My cancer story

As we journey through life, there are certain events which have a significant impact on us and often change our lives in ways we hadn’t anticipated. How we react to these events is entirely up to us.

Towards the end of 2017, I found out that I had stage 3 cancer of the colon and surrounding lymph. It doesn’t matter how gently those words are spoken it still feels as though the bottom has fallen out of your world and you are filled with a kind of numbness and a dissociation from everything going on around you. When something like that happens, it is normal to go into a state of shock, a state of disbelief, and it is difficult to anticipate how you are going to react.

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For me, there was never any anger, no “why me?” I am a big believer that things happen for a reason. It is so easy to get caught up in all the negativity that surrounds cancer. I was determined that this wasn’t going to be me and I decided very early on that this was going to be a positive experience and was convinced that there was a lot I could learn from this diagnosis.

I cannot fault the NHS in Sheffield, where I live. Following on from my initial diagnosis, everything happened very quickly. I was told that I needed a major operation and the date was set for 5th January 2018. I knew that to give myself the best chance of recovery, I needed to do everything I could, both mentally and physically, to prepare myself for the operation, including changing to a predominantly plant-based diet, cutting out sugar and all processed foods to name a few. My main aim was to make my immune system as strong and healthy as possible in the time that I had available. I also started doing a lot of research into cancer – both the causes and also the things I could do to prevent the cancer from returning.

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When the operation date arrived, I was as mentally prepared as I could be – apprehensive at the thought of a 5 hour operation, but at the same time excited, because as far as I was concerned, the cancerous tumour was being removed. It had served its purpose and it was time for it to go!

I remember coming round from the general anaesthetic with a smile on my face. As far as I (and my Surgeon) were concerned, the tumour had been removed. That meant I was cancer free, but it also meant that I was on a mission to stay that way.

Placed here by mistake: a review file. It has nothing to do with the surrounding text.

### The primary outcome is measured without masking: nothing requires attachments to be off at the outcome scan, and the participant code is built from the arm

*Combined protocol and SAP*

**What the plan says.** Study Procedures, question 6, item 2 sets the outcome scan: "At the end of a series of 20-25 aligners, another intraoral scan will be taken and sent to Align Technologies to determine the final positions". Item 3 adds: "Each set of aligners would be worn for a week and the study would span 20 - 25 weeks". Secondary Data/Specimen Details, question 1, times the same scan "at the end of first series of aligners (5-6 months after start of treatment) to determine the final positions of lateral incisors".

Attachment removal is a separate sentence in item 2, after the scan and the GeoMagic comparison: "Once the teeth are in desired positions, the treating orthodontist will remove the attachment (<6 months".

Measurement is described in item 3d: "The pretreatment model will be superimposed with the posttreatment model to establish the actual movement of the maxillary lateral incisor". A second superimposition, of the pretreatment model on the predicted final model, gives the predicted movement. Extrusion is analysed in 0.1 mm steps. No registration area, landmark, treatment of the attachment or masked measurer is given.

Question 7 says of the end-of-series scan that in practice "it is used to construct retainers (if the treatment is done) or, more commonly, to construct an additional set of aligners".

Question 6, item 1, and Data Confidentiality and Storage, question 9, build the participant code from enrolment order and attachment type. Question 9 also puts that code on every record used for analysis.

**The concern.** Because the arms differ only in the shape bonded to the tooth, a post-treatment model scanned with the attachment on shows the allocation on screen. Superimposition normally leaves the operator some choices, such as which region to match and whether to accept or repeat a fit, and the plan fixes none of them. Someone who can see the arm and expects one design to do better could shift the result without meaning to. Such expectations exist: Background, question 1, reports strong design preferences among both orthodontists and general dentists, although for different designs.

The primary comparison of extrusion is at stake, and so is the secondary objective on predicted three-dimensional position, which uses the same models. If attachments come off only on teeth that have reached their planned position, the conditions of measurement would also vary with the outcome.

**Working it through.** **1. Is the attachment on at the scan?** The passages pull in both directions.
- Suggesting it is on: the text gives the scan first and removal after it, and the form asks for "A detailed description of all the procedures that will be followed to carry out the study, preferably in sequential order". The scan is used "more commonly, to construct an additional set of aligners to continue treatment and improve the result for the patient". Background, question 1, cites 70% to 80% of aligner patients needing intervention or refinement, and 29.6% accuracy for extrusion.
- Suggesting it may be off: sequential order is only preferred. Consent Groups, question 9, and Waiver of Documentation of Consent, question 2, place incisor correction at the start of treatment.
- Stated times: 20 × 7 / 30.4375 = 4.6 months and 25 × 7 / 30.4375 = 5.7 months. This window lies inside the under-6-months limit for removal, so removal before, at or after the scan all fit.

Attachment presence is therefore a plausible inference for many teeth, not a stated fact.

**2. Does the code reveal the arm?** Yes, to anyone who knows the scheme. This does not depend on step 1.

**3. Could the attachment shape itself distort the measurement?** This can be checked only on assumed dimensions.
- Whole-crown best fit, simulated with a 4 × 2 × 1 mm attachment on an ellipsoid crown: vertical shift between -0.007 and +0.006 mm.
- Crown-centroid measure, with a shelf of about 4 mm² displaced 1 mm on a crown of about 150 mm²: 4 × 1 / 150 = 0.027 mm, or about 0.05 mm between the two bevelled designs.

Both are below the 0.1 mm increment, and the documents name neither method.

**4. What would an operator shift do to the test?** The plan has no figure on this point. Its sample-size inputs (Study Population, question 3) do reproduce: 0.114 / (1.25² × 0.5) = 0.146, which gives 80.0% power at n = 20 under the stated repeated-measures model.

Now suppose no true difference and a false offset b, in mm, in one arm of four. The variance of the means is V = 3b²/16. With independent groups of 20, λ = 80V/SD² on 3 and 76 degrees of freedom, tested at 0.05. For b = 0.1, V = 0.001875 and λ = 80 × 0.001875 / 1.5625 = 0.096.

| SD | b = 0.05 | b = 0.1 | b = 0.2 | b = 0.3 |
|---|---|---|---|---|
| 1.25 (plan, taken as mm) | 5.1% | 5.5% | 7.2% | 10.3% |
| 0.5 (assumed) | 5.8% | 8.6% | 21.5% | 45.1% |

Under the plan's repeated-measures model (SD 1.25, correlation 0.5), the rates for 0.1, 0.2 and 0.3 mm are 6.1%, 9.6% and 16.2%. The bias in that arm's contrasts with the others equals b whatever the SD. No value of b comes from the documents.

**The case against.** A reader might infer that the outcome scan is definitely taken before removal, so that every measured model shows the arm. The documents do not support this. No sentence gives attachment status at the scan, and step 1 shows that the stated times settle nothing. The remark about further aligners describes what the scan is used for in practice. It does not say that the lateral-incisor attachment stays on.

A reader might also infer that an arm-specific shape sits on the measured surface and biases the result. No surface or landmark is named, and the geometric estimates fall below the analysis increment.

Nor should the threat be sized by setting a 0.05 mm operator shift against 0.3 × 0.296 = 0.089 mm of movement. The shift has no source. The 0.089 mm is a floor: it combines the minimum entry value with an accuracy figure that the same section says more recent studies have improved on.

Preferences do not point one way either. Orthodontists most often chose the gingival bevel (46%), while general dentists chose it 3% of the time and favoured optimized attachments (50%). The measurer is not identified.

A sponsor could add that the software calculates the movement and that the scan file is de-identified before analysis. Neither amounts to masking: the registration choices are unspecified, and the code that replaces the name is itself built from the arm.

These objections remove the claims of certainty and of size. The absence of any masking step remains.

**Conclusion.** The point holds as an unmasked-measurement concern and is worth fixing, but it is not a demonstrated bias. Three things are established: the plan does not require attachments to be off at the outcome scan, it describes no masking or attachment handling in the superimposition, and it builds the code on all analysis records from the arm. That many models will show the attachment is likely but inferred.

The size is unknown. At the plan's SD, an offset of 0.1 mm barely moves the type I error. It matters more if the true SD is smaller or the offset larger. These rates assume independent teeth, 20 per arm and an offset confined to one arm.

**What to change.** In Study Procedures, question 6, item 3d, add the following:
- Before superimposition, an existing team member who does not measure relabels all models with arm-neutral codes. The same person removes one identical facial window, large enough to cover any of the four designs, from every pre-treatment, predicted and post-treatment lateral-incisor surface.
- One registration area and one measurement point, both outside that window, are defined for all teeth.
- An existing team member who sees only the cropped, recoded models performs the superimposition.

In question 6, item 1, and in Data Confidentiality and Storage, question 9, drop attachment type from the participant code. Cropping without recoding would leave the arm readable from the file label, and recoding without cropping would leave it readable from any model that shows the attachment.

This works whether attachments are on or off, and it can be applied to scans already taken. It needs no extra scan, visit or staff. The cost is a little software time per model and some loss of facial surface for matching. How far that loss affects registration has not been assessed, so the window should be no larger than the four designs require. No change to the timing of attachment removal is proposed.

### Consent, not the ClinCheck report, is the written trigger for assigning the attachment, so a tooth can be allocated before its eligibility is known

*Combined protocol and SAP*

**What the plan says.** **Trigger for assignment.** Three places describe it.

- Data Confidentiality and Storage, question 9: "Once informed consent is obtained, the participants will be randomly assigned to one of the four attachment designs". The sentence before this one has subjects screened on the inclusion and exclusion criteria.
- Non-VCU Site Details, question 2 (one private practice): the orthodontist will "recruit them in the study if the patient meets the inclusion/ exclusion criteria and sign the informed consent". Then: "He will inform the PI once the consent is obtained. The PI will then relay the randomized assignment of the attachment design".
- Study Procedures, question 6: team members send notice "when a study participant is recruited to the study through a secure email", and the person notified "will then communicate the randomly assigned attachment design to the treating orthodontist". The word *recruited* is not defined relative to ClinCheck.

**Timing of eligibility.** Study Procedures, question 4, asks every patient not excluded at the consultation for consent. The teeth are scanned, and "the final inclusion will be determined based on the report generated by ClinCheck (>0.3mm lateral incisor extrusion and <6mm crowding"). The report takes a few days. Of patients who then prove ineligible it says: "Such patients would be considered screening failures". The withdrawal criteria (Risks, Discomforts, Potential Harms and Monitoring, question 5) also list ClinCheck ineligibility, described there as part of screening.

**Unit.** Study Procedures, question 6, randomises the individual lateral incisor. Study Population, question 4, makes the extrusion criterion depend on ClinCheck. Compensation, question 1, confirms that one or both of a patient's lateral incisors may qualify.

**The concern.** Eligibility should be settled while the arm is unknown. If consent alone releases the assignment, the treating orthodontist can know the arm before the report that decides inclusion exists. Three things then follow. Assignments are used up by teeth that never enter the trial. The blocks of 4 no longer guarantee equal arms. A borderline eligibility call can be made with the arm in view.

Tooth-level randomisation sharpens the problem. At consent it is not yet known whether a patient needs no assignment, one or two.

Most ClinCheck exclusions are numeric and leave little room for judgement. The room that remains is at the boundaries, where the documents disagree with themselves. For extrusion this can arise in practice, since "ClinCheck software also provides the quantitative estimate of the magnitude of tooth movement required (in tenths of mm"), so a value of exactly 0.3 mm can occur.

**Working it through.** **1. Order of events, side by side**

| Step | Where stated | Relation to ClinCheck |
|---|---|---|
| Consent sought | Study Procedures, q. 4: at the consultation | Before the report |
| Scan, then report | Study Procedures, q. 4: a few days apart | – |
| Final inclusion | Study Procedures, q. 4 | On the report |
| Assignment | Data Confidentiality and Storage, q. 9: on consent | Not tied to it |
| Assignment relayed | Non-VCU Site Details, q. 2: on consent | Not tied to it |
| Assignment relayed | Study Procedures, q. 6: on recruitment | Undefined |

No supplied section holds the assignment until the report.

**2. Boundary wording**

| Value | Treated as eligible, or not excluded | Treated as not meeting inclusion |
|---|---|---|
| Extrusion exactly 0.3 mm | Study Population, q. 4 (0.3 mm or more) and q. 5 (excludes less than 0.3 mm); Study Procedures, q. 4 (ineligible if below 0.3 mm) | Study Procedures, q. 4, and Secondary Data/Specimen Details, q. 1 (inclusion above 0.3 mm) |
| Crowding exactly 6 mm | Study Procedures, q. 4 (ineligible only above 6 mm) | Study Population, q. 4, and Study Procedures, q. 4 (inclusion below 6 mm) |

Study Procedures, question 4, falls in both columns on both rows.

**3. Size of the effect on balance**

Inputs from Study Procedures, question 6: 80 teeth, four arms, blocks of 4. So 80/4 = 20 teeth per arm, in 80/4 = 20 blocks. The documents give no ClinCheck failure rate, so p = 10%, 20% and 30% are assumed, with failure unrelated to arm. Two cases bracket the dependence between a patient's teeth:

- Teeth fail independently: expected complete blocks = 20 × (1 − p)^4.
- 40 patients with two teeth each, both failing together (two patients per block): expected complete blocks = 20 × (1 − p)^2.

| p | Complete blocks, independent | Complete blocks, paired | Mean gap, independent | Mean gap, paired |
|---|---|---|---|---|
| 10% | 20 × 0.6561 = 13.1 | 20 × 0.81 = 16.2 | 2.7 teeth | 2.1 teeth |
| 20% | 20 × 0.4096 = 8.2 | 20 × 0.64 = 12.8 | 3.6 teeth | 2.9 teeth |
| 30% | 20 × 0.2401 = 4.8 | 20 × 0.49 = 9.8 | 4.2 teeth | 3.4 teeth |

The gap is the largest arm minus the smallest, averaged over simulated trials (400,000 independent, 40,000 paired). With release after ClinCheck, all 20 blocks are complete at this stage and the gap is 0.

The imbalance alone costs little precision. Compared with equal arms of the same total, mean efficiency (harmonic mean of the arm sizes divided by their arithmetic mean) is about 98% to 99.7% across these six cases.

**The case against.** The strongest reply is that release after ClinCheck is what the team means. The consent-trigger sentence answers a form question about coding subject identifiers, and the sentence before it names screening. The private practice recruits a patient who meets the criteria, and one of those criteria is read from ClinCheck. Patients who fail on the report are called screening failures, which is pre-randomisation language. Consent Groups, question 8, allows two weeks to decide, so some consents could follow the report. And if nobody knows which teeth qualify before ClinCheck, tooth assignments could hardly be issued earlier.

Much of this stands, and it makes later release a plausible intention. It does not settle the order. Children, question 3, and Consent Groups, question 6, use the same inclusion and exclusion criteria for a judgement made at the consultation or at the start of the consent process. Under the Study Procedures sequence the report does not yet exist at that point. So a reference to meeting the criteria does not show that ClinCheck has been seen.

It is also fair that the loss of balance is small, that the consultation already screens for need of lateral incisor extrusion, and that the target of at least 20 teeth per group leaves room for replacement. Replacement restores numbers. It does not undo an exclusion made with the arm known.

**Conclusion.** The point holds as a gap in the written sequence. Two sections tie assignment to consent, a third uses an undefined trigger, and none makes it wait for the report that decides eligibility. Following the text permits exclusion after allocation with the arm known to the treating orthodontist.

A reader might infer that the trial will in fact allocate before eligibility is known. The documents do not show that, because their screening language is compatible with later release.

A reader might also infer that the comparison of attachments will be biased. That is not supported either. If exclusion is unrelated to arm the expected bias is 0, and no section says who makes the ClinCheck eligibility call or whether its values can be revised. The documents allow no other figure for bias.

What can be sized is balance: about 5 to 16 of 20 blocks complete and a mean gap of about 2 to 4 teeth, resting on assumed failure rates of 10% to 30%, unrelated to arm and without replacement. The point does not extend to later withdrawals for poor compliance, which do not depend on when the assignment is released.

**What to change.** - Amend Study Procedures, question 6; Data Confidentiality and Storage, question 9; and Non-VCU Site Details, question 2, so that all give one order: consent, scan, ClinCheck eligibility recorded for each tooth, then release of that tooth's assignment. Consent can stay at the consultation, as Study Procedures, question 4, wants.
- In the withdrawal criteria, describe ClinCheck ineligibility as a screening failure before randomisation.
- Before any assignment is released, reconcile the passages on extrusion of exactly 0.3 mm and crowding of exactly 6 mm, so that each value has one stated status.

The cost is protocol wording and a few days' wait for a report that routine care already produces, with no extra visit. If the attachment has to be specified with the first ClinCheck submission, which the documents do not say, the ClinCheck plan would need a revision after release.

The next bombshell came when I was referred to the Oncology Department to discuss the option of having a course of Chemotherapy. Once again, I started my research – into the pros and cons of chemotherapy. It felt like one of the most important decisions of my life and my ultimate decision was going to be an informed one. Initially, the whole prospect and enormity of the decision I was faced with were really stressful but I soon settled down to my research and started to approach things more logically.

It soon became clear that to go down the chemotherapy route would be coming from a place of fear and that is never a positive approach to anything. I took ownership of my own health rather than simply going along with the flow without questioning it (and believe me, I had a very long list of questions for the Oncologist). For me, I believe chemotherapy would have done more harm than good, but no two situations are the same and each individual needs to make their own decisions, without pressure from other people (yes, I had some of that too). As soon as I had made the decision I could feel the weight lift, and it then made me wonder why I had taken so long to commit to that decision.

I have to be honest, I totally underestimated how long it would take to recover from a major operation – even though I had been told a number of times that it would take a year to 18 months – I didn’t believe them! Recovering from an operation or major health issue involves a lot of rest and times when you have very little energy. I personally don’t find “resting” restful – it involved far more time than normal at home alone. Doing very little is something I found particularly challenging. I am not alone in having felt this way – other people I spoke to said exactly the same, and I am sure there will be people reading this who can relate to what I am saying. It is a long process, but I also believe that having a positive attitude and a sense of humour makes a huge difference.

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As I write this (January 2019), I am now in the monitoring phase, and all the tests are returning as normal, which is great news and a great start to 2019.

It is fair to say that 2018 was extremely demanding – there were many other life’s challenges hurled in my direction, but at the same time there were some truly amazing things that came about as a result of that initial diagnosis. A year on and I sit back and look at all the things I have learnt. I am truly grateful for the way things have turned out and I do feel as though my life has been enriched by the challenges and experiences I have faced and overcome.

I hope that I will be able to use this first-hand experience of cancer, together with my Complementary Therapy knowledge to help other people faced with a similar situation.


"It is during our darkest moments that we must focus to see the light"